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Blame big government for your dity dishes

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It was not heavily advertised, but earlier this year dishwashing detergent makers reworked their formulas to comply with environmental regulations banning phosphates. NPR reports that consumers are starting to get very frustrated:

Sue Wright from Austin, Texas, says for months her cups and glasses have been coming out of her year-old dishwasher covered with black specks. She called three repairmen to her kitchen, but her dishes were still dirty.

“I looked at a plumber's rear end for about two months this summer sticking out from under my sink,” Wright says. “I was just totally frustrated. I couldn't figure out what was going wrong.”

Finally, after months of aggravation and expense, Wright found out the real reason for her speckled cups: This summer, detergent makers took phosphates out of their detergents.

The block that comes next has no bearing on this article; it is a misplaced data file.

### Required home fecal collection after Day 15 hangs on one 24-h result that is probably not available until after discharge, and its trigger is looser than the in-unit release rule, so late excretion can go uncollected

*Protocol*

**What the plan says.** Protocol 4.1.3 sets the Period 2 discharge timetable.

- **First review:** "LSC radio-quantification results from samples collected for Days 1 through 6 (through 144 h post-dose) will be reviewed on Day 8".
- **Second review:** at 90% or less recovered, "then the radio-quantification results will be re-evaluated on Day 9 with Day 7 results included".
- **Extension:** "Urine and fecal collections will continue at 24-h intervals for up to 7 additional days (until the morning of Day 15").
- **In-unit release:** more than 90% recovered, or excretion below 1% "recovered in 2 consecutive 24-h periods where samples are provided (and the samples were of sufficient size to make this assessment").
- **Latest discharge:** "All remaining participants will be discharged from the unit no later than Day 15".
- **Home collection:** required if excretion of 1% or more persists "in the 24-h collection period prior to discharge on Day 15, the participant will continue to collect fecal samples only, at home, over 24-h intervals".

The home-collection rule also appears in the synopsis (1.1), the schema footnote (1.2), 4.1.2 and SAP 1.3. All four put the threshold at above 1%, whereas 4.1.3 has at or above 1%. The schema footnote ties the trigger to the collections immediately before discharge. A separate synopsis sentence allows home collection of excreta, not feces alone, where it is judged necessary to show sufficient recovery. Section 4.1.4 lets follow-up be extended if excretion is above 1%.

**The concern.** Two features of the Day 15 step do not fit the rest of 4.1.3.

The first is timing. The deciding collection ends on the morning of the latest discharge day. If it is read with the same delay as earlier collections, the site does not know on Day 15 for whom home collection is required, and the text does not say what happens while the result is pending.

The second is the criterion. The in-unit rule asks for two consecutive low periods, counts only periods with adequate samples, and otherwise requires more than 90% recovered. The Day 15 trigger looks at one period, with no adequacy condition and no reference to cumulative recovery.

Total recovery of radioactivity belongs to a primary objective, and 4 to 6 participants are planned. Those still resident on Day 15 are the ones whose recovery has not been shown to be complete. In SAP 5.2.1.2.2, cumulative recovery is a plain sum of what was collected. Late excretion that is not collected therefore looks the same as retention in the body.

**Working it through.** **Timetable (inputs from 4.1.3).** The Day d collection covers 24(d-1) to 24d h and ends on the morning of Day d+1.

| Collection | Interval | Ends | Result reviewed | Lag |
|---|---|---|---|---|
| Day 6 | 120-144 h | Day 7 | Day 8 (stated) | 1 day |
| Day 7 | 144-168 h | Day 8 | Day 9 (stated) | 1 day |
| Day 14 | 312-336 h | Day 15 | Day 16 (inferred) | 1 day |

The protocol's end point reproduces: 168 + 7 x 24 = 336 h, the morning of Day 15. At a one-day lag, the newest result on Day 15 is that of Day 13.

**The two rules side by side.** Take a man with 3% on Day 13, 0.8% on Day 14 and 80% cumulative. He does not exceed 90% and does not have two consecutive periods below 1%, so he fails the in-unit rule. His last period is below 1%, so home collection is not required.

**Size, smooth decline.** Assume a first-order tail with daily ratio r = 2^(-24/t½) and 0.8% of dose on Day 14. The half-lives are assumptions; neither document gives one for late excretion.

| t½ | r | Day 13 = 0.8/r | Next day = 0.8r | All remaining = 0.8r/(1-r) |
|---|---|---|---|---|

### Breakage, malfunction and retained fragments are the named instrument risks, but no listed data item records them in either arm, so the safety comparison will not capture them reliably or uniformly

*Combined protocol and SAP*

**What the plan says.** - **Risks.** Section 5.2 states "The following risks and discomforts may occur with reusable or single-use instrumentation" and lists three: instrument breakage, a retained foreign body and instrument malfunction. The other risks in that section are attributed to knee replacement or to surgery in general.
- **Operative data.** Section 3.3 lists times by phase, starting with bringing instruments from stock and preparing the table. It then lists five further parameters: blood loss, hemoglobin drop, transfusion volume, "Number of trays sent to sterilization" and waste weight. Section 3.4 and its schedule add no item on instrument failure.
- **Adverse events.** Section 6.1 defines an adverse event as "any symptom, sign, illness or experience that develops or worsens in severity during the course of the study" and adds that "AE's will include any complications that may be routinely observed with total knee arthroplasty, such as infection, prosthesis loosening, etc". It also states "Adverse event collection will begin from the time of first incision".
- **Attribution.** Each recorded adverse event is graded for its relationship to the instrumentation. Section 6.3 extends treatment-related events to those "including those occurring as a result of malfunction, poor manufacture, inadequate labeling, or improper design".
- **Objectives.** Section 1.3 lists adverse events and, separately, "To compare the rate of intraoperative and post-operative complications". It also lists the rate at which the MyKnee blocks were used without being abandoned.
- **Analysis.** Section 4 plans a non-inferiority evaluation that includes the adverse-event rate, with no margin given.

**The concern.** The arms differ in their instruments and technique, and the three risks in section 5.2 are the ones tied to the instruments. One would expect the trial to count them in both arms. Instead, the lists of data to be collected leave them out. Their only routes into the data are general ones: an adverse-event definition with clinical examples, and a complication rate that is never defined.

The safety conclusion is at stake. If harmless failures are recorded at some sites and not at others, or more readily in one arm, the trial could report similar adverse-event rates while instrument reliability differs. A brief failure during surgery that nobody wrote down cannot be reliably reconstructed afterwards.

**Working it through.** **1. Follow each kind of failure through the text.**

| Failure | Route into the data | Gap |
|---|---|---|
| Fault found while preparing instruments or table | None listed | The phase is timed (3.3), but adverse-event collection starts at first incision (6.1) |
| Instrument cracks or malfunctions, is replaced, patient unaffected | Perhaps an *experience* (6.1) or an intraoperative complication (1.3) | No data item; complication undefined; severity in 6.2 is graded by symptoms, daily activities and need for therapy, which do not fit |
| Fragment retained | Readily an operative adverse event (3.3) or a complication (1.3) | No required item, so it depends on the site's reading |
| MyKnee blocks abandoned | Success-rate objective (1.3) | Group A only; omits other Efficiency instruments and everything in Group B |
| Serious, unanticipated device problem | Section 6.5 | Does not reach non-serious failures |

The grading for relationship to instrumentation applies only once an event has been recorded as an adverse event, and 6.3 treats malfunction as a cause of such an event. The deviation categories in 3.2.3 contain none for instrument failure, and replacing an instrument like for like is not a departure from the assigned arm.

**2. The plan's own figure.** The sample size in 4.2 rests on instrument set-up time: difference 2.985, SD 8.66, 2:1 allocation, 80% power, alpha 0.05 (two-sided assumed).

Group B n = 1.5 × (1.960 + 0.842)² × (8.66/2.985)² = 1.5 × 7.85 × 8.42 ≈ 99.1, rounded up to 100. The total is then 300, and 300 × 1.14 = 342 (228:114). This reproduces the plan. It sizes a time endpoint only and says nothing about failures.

Seventeen states banned phosphates from dishwasher detergents because the chemical compounds also pollute lakes, bays and streams. They create algae blooms and starve fish of oxygen.

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But dirty and damaged dishes are turning many people into skeptics, including Wright.

“I'm angry at the people who decided that phosphate was growing algae. I'm not sure that I believe that,” Wright adds.

This reminds me that satirist P.J. O'Rourke was joking when he wrote this last year:

 

The next great government crusade will be against soap. The president will appoint a Blue Ribbon Commission, which will determine that soap releases polluting grime into the ecosystem, leads to aquifer depletion, and contains fatty acids that laboratory studies have shown to be acidic and not fat-free…

Big government — it's impossible to parody any more.



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